Subtropical climate

Humid subtropical climate

Humid subtropical climate (Köppen Cfa or Cwa) is a climate zone characterized by hot, humid summers and chilly to mild winters. This climate type covers a broad category of climates, and the term "subtropical" may be a misnomer for the winter climate in the cooler areas within this category; in fact Wladimir Köppen never talked about a humid subtropical climate, but rather about a sinic climate (sinisches Klima), for his subclass Cw of temperate climates. Significant amounts of precipitation occur in all seasons in most areas. Winter rainfall (and sometimes snowfall) is associated with large storms that the westerlies steer from west to east. Most summer rainfall occurs during thunderstorms and an occasional tropical storm, hurricane or cyclone.

Humid subtropical climates lie on the southeast side of all continents except Antarctica, roughly between latitudes 25° and 40° north and south. One of the only exceptions where this climate zone reaches up to latitude 46° North, are in the Po Valley and the Toulouse regions in Europe.

The definition of this climate is for the coldest month mean temperature to be between -3°C and 18°C, and the warmest month to be above 22°C.; and either a dry winter with less than one tenth of the precipitation of the wettest summer month (Köppen: w) or without dry season (Köppen: f, winter months get more than one tenth of the precipitation of the wettest summer month and summer months get at least 40mm per month or more than one third as much the wettest winter month).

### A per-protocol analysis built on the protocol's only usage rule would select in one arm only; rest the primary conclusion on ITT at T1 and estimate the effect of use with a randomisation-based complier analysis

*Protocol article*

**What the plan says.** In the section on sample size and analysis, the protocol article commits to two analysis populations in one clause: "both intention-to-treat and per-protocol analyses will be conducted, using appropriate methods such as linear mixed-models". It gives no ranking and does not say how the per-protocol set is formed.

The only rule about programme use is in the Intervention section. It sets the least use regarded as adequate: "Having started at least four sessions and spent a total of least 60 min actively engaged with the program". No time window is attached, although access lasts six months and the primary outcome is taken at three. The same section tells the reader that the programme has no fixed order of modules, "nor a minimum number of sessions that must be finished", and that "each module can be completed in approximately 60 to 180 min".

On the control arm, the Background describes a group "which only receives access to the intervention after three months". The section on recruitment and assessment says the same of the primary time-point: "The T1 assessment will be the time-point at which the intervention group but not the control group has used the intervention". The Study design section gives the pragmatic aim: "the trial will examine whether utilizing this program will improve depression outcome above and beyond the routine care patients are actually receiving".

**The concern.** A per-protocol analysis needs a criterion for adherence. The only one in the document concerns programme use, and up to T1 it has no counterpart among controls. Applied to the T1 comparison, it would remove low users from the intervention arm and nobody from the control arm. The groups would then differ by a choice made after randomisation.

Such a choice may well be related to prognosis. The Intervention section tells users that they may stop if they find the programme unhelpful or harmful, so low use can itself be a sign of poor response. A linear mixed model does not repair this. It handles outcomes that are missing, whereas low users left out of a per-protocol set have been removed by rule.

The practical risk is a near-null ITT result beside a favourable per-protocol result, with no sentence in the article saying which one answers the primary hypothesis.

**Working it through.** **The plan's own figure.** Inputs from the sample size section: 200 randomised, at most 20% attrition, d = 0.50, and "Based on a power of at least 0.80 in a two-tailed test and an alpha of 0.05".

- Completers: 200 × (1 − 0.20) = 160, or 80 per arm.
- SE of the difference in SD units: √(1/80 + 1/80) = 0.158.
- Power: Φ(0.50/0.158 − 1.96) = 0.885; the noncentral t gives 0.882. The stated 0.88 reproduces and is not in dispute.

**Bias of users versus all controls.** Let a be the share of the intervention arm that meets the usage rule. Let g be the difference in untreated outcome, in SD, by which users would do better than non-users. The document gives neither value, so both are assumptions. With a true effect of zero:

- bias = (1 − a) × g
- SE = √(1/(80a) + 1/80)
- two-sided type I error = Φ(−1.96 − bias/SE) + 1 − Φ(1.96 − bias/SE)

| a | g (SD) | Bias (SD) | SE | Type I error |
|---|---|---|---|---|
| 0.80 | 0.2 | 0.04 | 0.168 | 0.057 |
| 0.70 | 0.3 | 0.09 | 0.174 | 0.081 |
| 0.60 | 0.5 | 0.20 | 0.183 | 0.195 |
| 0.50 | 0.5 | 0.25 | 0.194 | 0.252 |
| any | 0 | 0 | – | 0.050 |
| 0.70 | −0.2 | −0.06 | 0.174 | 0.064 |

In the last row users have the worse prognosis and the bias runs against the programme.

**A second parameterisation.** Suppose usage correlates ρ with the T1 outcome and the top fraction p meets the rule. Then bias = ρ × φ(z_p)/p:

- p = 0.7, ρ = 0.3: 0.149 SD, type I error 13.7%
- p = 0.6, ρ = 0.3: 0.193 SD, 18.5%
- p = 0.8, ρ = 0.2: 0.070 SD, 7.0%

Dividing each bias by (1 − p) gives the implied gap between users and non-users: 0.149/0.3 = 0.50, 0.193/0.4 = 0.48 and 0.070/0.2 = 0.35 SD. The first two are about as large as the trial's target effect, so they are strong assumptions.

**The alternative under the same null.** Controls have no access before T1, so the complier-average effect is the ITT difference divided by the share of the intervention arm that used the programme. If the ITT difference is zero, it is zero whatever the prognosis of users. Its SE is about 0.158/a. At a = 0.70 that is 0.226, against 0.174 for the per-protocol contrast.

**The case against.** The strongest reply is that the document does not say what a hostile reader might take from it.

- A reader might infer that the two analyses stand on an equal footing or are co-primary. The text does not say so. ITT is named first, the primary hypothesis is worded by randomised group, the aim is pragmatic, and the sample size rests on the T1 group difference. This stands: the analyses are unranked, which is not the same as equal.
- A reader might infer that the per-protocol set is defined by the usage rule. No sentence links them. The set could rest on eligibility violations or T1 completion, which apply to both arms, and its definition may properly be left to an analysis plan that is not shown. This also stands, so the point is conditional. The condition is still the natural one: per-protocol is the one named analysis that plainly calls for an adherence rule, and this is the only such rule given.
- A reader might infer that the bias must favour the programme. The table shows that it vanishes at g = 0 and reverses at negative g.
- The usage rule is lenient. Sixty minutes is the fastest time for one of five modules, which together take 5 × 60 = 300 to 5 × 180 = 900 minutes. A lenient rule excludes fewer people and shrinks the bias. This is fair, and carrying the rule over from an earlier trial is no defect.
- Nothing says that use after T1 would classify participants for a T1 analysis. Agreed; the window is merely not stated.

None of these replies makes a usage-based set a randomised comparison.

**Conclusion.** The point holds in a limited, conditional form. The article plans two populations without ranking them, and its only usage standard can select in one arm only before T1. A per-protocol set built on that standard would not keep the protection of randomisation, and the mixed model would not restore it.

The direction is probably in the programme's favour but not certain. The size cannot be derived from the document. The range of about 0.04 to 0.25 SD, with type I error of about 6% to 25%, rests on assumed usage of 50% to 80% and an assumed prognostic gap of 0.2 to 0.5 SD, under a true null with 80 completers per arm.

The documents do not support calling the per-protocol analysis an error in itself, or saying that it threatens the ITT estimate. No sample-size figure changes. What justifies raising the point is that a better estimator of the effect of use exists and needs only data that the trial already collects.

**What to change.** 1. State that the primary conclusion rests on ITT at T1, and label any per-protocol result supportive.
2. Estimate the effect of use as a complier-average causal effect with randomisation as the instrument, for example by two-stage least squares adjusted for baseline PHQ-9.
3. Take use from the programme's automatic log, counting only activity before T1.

In Africa this climate is only found in a relatively small area on the South East

The climate of this region is characterised by oceanic influences that give mild temperatures especially in winter when temperatures do not drop as low as in many other regions within the humid subtropical category. For example Richards Bay experiences a daily average minumum of 12 °C and a daily average maximum of 23 °C in the coldest month and did not drop below 4 °C in the 30 years of records from 1961. Rainfall is distributed throughout the year but is heavier in summer with a high of 172 mm for January and a low of 57 mm for June at Richards Bay.


Humid subtropical climates in Asia differ from those in other continents in generally having a very pronounced dry winter even on the poleward boundary of this region. They occupy extensive arcs of relatively low land from northern Pakistan circling the Himalayas to China, Southern Coast of South Korea and Japan (most part of Honshu, Kyūshū and Shikoku). Some major Asian cities in this climate zone include Kathmandu, Chongqing, Chengdu, Shanghai, Nanjing, Busan, Kyoto and Tokyo. Hong Kong and Taipei are on the equatorward boundary of this zone.